Besides its uses in measuring crop growth and as an indicator of yield, LAI is finding new applications in precision agriculture. LAI can be useful in calculating the correct amounts of foliar sprays of pesticides or fungicides that are needed to protect a crop. LAI can also diagnose the nitrogen status of cereals through satellite imagery leading to timely applications of fertilizers to boost yield. Given its importance, it is not surprising that new methods of estimating LAI are growing, coupled with novel purposes to monitor crops.
|CI-110 Plant Canopy Imager||Forest & Plant Canopy Analysis – Tools & Methods|
Science Writer, CID Bio-Science
Ph.D. Ecology and Environmental Science, B.Sc Agriculture
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Dammer, K. H., Wollny, J., and Giebel, A. (2008). Estimation of the leaf area index in cereal crops for variable rate fungicide spraying. European Journal of Agronomy, 28 (3), 351-360. https://doi.org/10.1016/j.eja.2007.11.001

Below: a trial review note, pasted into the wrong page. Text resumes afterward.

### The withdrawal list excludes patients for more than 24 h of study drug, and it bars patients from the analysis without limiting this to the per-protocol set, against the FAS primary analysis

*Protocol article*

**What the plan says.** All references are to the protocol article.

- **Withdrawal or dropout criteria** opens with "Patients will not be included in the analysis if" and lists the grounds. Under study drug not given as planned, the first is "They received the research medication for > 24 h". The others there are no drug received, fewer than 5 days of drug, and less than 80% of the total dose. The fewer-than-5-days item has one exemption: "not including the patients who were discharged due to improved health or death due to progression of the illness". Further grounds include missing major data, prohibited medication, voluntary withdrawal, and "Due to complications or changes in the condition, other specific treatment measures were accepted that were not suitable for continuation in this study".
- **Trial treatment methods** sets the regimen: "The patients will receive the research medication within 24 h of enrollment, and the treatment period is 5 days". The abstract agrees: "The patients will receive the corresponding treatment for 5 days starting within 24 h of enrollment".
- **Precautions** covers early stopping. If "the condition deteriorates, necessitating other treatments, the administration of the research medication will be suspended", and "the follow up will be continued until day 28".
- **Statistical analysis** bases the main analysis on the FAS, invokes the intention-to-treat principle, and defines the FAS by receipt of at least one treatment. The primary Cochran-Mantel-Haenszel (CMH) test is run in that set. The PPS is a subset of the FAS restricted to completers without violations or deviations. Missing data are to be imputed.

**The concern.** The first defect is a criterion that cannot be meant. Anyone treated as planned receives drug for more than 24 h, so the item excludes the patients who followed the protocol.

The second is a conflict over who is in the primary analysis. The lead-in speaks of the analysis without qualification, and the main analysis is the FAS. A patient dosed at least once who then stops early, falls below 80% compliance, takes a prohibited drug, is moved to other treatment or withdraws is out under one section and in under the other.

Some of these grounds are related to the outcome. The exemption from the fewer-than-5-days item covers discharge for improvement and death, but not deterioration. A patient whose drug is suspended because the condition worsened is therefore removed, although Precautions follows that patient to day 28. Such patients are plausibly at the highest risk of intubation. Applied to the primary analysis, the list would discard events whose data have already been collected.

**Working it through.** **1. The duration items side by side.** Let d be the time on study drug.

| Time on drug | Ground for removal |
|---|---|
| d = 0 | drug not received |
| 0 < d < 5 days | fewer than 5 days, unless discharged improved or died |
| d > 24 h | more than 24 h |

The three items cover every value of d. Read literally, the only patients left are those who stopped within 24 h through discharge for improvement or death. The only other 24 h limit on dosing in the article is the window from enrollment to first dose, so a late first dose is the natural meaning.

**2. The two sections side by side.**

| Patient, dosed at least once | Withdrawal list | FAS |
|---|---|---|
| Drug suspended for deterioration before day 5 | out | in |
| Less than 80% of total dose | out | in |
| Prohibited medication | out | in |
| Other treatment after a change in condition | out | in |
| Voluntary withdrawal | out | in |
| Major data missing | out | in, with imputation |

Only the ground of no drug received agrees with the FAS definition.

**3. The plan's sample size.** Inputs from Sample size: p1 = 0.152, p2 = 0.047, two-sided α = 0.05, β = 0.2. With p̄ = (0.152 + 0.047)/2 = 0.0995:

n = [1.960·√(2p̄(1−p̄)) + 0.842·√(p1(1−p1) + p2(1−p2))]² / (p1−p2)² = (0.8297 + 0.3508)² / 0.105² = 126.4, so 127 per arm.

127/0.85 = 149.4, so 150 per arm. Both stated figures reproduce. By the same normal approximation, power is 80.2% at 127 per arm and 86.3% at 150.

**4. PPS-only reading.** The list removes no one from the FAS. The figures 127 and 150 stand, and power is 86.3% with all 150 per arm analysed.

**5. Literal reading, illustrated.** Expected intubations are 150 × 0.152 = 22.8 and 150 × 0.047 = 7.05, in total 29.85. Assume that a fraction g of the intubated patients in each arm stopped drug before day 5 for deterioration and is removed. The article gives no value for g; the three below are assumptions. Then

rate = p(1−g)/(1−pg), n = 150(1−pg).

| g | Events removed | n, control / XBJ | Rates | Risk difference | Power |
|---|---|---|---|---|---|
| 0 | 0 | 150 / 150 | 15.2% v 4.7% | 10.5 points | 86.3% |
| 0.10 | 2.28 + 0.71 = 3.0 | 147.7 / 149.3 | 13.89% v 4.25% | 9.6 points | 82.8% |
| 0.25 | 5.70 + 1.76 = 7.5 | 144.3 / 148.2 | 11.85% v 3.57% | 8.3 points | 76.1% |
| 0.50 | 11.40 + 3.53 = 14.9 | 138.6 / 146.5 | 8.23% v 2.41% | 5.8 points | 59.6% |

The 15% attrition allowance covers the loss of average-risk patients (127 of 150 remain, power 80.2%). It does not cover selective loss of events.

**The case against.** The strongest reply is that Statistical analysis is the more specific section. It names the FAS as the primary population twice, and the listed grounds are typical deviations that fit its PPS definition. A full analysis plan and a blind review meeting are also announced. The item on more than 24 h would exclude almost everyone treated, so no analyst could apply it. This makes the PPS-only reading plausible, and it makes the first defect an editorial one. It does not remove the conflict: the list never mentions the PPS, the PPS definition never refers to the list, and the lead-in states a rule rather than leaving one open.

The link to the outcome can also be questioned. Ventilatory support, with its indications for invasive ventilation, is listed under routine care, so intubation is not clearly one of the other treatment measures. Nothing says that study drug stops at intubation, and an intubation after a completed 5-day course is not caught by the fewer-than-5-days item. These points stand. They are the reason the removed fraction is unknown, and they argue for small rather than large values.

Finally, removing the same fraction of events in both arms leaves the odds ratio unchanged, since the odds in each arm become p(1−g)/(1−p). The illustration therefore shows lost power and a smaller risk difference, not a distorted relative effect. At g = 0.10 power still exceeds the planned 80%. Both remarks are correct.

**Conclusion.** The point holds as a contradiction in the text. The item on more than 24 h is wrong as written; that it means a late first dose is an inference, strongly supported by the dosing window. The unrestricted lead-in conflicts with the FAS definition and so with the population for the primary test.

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Rauscher, F. (2018, April 3). I’ve Got You Covered: Leaf Area Index. Retrieved from https://www.maximumyield.com/ive-got-you-covered-leaf-area-index/2/3866
Sheehy, J.E., Mitchell, P.L., and Hardy B., editors. (2000). Redesigning rice photosynthesis to increase yield. Proceedings of the Workshop on The Quest to Reduce Hunger: Redesigning Rice Photosynthesis, 30 Nov.-3 Dec. 1999, Los Baños. Philippines. Makati City (Philippines): International Rice Research Institute and Amsterdam (The Netherlands): Elsevier Science B.V. 293 p.
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Tsialtas, J.T, and Maslaris, N. (2008). Evaluation of a leaf area prediction model proposed for sunflower. Photosynthetica, 46 (2), 294-297. https://doi.org/10.1007/s11099-008-0052-6
Xiao, S. van der Ploeg, A., Bakker, M., and Heuvelink, E. (2004). Two instead of three leaves between tomato trusses: Measured and simulated effects on partitioning and yield. Acta Hort. 654. Retrieved from https://core.ac.uk/download/pdf/29287997.pdf
Photo courtesy of Jomesh P A.